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I often want to feed relatively short string data (could be several lines though) to commandline programs which accept only input from files (e.g. wdiff) in a repeated fashion. Sure I can create one or more temporary files, save the string there and run the command with the file name as parameter. But it looks to me as if this procedure would be highly inefficient if data is actually written to the disk and also it could harm the disk more than necessary if I repeat this procedure many times, e.g. if I want to feed single lines of long text files to wdiff. Is there a recommended way to circumvent this, say by using pseudo files such as pipes to store the data temporarily without actually writing it to the disk (or writing it only if it exceeds a critical length). Note that wdiff takes two arguments and, as far as I understand it will not be possible to feed the data doing something like wdiff <"text".

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Can this be solved via xargs? –  N.N. Feb 6 '13 at 10:47
    
Don't know, but it would not be obvious to me how. As far as I understand xargs would make the input lines from the file string arguments for the command. But I need the opposite. –  highsciguy Feb 6 '13 at 11:07
    
@rahmu I had a look, but I think the problem setting is a little different there. At least I don't see how the answers would help. The accepted answer to produce temporary files properly is essentially what I wan't to avoid, if not there is some kind of buffering which actually prevents writing the files. I have limited understanding of how the temp files work! –  highsciguy Feb 6 '13 at 11:12
    
What's wrong with echo $data_are_here | dumb_program? –  vonbrand Feb 6 '13 at 12:13
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This would support only one input file and not all programs would read from stdin. –  highsciguy Feb 6 '13 at 12:42

2 Answers 2

up vote 4 down vote accepted

Use a named pipe. By way of illustration:

mkfifo fifo
echo -e "hello world\nnext line\nline 3" > fifo

The -e tells echo to properly interpret the newline escape (\n). This will block, ie, your shell will hang until something reads the data from the pipe.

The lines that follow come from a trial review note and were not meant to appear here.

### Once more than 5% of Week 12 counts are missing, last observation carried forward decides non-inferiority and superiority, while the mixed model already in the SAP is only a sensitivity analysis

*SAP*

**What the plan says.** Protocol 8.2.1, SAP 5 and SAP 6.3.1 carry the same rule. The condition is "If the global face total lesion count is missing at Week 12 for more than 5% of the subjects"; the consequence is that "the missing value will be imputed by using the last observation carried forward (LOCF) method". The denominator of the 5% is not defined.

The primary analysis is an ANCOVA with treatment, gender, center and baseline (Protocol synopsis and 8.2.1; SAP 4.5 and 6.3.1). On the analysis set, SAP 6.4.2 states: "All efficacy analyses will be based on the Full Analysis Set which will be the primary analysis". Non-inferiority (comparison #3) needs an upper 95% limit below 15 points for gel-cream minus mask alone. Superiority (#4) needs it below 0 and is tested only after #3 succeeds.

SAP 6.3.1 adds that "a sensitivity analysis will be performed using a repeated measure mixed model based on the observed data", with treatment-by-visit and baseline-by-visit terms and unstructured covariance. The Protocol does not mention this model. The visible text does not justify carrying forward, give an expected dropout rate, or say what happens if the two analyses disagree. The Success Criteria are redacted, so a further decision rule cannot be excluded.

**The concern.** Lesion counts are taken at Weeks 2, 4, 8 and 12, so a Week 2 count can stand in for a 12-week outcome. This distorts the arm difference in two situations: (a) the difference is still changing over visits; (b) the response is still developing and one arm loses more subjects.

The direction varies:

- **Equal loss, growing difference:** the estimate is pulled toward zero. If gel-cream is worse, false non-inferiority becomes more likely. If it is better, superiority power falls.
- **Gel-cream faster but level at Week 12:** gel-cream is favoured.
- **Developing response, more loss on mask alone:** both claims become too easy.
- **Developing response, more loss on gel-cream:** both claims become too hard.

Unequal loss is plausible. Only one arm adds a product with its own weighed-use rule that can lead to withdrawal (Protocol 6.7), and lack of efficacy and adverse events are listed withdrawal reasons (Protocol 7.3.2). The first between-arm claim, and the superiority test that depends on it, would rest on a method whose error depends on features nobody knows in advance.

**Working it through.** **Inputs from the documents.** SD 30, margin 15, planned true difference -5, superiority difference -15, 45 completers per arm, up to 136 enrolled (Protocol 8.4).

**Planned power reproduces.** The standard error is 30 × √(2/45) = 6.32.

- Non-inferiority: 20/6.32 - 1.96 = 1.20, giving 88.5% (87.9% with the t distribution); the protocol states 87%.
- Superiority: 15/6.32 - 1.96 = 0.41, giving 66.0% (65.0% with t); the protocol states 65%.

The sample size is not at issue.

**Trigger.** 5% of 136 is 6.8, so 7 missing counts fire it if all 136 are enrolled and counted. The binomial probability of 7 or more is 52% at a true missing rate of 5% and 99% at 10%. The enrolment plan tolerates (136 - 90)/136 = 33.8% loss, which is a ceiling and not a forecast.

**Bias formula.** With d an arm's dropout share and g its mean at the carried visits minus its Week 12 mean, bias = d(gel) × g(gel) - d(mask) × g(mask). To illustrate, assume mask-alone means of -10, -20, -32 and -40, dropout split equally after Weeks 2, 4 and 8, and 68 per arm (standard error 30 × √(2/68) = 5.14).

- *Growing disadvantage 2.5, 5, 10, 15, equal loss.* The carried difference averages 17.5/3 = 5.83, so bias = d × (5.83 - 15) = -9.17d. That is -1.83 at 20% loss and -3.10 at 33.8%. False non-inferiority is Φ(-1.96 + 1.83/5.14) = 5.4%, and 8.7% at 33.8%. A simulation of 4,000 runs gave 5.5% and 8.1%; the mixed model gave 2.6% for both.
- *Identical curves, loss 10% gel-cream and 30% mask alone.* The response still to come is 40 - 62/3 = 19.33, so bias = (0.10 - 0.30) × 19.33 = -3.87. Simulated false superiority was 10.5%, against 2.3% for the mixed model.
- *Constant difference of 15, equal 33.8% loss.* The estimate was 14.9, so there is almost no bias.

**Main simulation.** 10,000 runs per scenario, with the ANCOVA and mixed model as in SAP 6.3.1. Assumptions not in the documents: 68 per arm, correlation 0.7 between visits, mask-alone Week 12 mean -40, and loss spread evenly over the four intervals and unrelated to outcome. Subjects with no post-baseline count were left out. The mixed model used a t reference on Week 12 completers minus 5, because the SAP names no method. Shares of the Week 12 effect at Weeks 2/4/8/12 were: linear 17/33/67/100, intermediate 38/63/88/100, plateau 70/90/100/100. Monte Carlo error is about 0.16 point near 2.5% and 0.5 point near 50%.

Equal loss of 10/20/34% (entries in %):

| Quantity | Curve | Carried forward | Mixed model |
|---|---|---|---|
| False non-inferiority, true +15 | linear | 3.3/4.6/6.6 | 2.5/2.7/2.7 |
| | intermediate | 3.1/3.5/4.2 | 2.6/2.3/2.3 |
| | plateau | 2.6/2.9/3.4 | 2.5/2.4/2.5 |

Open another shell somewhere and in the same directory:

cat fifo

You'll read the echo, which will release the other shell. Although the pipe exists as a file node on disk, the data which passes through it does not; it all takes place in memory. You can background (&) the echo.

The pipe has a 64k buffer (on linux) and, like a socket, will block the writer when full, so you will not lose data as long as you do not prematurely kill the writer.

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Ok, thanks, this works also with two named pipes and wdiff. But I thought to understand that there is a certain (small) amount of memory available for the pipe as buffer. What happens if I exceed the buffer size? –  highsciguy Feb 6 '13 at 11:57
    
I added a final paragraph about that issue. –  goldilocks Feb 6 '13 at 12:19
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/tmp is configure in most distros to use a tmpfs filesystem which is in RAM. When you write a file in /tmp it goes directly to your RAM which makes is a good answer for semi-resilient files that have to be accessed quickly and rewritten many times. –  Gael Feb 7 '13 at 9:57

In Bash, you can use the command1 <( command0 ) redirection syntax, which redirects command0's stdout and passes it to a command1 that takes a filename as a command-line argument. This is called process substitution.

Some programs that take filename command-line arguments actually need a real random-access file, so this technique won't work for those. However, it works fine with wdiff:

user@host:/path$ wdiff <( echo hello; echo hello1 ) <( echo hello; echo hello2 )
hello
[-hello1-]
{+hello2+}

In the background, this creates a FIFO, pipes the command inside the <( ) to the FIFO, and passes the FIFO's file descriptor as an argument. To see what's going on, try using it with echo to print the argument without doing anything with it:

user@host:/path$ echo <( echo hello )
/dev/fd/63

Creating a named pipe is more flexible (if you want to write complicated redirection logic using multiple processes), but for many purposes this is enough, and is obviously easier to use.

There's also the >( ) syntax for when you want to use it as output, e.g.

$ someprogram --logfile >( gzip > out.log.gz )

See also the Bash redirections cheat sheet for related techniques.

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This is not supported in KSH –  chanchal1987 Jul 3 at 9:58

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